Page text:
2
$\begingroup$

I have a survey data, in which there are some missing data (not answered questions). I threw away those where the whole page(s) questions were missed, but there are still some with unanswered questions here or there.

How to examine if these missing data are missing at random or not. Is there any hypothesis test I can run?

$\endgroup$
  • $\begingroup$ Technically if you are using MI you still keep whole pages of missing data, such as when the participant forgot to turn the survey page over. Which is a statistical rule of thumb: you must never print two sided surveys. $\endgroup$ – AdamO Jun 29 '16 at 17:11
  • $\begingroup$ The questions on the same pages are highly correlated, so they are not missing at random. $\endgroup$ – ziweiguan Jun 29 '16 at 20:27
  • 2
    $\begingroup$ That is not what missing at random means. $\endgroup$ – AdamO Jun 29 '16 at 20:44
4
$\begingroup$

A little bit of terminology:

  • Missing completely at random: Missingness does not depend on any observed or unobserved variables.
  • Missing at random: Missingness does not depend on unobserved variables, but it may depend on observed variables.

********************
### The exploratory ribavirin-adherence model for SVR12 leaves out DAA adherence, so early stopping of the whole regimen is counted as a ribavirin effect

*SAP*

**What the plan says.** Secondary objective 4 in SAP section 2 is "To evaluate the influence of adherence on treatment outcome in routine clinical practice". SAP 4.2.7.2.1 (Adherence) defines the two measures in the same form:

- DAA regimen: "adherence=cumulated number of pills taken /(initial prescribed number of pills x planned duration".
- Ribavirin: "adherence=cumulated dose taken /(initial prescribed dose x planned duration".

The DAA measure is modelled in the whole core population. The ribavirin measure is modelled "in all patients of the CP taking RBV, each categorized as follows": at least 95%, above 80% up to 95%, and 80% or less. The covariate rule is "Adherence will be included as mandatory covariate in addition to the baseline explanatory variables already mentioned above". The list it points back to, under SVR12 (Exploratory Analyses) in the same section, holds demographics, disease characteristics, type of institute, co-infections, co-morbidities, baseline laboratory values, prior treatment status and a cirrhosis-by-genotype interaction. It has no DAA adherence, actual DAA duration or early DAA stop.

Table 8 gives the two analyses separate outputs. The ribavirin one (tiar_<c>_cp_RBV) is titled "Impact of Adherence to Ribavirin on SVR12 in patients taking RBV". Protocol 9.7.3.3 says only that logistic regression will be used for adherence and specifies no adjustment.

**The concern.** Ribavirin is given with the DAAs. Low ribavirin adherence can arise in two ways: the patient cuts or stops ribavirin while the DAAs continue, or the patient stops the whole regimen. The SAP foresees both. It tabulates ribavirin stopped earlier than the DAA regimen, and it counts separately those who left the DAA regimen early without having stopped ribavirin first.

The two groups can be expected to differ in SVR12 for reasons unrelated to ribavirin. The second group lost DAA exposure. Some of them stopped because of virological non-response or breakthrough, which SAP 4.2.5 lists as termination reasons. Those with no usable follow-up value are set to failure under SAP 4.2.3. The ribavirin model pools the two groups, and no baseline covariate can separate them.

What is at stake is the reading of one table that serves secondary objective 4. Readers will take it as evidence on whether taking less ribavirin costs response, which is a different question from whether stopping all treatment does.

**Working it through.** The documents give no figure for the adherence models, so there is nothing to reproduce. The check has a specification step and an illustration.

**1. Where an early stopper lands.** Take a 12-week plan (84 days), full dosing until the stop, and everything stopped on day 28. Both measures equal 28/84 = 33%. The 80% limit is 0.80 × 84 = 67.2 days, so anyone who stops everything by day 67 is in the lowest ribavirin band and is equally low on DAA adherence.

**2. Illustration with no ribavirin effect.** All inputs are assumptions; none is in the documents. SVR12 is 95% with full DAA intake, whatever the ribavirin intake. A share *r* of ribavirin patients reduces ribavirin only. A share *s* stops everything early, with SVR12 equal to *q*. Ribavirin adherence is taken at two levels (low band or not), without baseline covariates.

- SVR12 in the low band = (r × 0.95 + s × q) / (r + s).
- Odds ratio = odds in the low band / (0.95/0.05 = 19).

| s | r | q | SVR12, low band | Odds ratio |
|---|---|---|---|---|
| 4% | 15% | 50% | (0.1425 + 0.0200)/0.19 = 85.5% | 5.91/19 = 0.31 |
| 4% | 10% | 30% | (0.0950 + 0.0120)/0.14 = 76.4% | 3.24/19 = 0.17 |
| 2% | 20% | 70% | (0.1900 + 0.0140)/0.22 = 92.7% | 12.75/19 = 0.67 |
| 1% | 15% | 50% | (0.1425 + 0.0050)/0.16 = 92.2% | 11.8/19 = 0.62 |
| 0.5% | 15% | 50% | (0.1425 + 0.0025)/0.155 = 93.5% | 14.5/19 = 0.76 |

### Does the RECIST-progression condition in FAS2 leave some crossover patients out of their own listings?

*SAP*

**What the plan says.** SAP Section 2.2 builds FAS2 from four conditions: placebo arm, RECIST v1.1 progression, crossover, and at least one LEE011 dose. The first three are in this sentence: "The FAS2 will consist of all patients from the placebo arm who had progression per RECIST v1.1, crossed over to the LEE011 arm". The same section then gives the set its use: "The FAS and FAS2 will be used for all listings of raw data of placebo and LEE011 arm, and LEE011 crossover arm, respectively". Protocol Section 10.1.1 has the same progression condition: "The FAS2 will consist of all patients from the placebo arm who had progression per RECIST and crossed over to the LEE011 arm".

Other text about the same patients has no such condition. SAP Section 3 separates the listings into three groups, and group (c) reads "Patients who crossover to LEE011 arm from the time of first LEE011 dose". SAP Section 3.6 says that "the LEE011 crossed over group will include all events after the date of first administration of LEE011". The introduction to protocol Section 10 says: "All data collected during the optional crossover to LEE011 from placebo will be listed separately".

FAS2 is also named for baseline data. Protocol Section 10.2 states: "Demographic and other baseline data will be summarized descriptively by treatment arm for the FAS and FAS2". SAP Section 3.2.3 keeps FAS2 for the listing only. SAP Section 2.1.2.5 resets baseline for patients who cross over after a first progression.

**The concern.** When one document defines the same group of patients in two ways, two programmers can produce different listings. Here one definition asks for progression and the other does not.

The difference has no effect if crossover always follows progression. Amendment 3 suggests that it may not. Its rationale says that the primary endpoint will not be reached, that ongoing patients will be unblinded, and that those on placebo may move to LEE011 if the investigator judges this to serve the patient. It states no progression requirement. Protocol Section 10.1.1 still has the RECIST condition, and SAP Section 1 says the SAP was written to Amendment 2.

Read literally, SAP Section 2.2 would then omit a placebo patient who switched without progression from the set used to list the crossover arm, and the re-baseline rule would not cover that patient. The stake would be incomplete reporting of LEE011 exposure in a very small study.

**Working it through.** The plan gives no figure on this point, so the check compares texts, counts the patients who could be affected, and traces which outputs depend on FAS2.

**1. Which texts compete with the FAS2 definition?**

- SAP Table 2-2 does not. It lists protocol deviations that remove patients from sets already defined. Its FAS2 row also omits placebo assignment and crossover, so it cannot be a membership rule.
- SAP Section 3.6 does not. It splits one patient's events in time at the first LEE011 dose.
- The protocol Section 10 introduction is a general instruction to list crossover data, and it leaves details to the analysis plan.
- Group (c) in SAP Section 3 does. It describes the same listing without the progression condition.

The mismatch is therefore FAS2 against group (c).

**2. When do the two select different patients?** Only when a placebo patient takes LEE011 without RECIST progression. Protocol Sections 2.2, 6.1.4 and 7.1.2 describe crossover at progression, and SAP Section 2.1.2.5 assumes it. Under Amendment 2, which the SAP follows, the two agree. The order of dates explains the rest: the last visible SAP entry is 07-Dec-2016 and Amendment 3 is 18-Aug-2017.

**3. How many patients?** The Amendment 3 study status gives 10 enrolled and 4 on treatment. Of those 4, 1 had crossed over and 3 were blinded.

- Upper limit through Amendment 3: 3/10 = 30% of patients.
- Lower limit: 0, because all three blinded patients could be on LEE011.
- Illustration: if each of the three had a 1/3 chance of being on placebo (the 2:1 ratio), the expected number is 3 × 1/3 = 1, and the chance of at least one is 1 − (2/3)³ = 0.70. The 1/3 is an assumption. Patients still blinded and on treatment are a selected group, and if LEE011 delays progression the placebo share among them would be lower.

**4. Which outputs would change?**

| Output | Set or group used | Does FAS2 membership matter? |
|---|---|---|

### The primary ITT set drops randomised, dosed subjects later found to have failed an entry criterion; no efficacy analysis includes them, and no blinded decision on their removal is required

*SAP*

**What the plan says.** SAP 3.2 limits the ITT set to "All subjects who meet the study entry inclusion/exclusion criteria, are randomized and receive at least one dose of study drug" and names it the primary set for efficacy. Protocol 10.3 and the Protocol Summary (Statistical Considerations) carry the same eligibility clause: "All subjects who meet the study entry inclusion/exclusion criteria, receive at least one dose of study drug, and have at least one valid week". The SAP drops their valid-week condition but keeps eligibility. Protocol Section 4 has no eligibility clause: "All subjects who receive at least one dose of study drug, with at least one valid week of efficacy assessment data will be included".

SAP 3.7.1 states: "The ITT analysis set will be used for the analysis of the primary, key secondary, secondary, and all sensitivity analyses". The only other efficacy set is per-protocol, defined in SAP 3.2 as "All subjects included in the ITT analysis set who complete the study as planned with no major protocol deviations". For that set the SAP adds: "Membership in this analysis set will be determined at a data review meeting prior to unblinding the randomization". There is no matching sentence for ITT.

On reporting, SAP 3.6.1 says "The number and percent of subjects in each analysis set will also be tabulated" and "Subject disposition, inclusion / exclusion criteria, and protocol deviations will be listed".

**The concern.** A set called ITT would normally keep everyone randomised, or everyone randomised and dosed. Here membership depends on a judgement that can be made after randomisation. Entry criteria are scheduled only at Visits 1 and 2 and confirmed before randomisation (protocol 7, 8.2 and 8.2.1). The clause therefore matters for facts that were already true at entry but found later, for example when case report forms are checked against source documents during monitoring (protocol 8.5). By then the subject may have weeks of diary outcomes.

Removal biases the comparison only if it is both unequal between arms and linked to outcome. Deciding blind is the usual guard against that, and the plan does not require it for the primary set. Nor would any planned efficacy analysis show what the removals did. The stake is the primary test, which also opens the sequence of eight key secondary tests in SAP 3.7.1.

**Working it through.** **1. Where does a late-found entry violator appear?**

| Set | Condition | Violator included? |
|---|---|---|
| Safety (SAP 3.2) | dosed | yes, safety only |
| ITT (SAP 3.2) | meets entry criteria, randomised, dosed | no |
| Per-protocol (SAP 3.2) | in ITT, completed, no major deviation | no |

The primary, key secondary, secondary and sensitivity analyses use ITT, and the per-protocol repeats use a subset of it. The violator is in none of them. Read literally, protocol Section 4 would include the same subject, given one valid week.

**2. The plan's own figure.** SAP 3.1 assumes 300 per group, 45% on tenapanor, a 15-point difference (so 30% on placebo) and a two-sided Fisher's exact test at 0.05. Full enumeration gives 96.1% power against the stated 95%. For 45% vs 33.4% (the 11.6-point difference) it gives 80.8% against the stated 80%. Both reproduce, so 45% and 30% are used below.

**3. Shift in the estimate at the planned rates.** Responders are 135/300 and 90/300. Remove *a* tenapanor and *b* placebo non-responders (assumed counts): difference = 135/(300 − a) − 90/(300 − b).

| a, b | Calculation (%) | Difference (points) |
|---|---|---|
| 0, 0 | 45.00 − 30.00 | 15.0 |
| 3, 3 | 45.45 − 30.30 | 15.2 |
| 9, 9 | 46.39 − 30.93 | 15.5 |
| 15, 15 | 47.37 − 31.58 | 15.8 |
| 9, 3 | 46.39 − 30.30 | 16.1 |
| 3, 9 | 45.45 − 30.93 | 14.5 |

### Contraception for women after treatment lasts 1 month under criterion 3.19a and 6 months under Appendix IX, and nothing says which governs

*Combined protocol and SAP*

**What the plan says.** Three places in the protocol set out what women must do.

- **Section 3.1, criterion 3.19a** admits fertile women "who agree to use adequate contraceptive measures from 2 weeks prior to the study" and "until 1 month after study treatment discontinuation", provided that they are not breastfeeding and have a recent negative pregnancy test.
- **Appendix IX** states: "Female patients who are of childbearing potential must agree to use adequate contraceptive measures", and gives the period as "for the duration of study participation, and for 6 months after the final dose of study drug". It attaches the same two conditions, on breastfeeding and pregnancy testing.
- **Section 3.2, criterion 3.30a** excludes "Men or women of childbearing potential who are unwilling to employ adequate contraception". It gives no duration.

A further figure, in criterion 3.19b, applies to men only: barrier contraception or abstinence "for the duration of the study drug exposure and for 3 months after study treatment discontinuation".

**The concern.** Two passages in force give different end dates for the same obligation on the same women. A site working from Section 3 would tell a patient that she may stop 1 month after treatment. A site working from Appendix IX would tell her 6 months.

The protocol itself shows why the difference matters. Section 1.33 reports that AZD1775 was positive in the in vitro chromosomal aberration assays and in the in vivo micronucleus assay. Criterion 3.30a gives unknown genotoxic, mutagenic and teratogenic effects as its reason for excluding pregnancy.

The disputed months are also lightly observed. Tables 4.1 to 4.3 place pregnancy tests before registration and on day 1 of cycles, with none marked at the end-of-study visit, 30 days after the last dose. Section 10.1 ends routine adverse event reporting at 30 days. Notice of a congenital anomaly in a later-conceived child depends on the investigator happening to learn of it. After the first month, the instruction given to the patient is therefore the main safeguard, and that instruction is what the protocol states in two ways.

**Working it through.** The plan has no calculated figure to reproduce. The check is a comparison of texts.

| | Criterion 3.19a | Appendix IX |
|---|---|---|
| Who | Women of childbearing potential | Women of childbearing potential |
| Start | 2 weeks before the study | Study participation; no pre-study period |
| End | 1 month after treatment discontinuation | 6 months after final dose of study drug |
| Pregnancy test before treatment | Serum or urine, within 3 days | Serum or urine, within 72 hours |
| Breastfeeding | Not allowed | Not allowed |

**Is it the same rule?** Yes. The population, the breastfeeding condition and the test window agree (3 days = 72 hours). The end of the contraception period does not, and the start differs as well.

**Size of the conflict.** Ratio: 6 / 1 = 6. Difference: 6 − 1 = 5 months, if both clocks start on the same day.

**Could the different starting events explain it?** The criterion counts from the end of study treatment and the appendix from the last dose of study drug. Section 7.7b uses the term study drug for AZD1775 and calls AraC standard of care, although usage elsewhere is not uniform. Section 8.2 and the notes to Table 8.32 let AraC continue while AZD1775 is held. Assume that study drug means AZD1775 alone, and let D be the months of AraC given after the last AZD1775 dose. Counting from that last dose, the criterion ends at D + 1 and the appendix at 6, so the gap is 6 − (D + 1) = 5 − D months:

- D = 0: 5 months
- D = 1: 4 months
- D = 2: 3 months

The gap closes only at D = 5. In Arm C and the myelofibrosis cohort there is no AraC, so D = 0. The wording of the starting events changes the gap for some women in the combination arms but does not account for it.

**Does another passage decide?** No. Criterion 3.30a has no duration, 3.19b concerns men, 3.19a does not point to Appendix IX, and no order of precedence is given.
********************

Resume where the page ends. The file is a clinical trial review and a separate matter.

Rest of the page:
• Missing not at random: Missingness depends on observed or unobserved variables.

The answer given by horaceT shows a way to test whether your data is missing at random, but there is a strong assumption here: you have to assume that your data is not missing not at random (sorry for the double negative!). In other words, your null hypothesis is "missing completely at random", and the alternative hypothesis is "missing at random".

The reason for this is clear: you cannot test if missingness depends on unobserved variables, because, well, you didn't observe/measure them. This subtlety is important, because it affects how you interpret your results.

$\endgroup$
3
$\begingroup$

Here is one way to test the missingness-at-random assumption.

Suppose the question on participant's income has some missing entries. Run a logistic regression with income as your response and everything else as predictors. Your response would be 1 if it's missing, 0 otherwise. The p-value of the predictors should give you an idea whether this MAR assumption is any good.

Do the same for all other columns with missing data.

EDIT : There is a huge literature behind this issue. I'm risking possibly misleading simplification here. See Ch 25 of this,

Gelman, A., & Hill, J. (2006). Data analysis using regression and multilevel/hierarchical models. Cambridge University Press.

$\endgroup$

Your Answer

By clicking “Post Your Answer”, you agree to our terms of service, privacy policy and cookie policy

Not the answer you're looking for? Browse other questions tagged or ask your own question.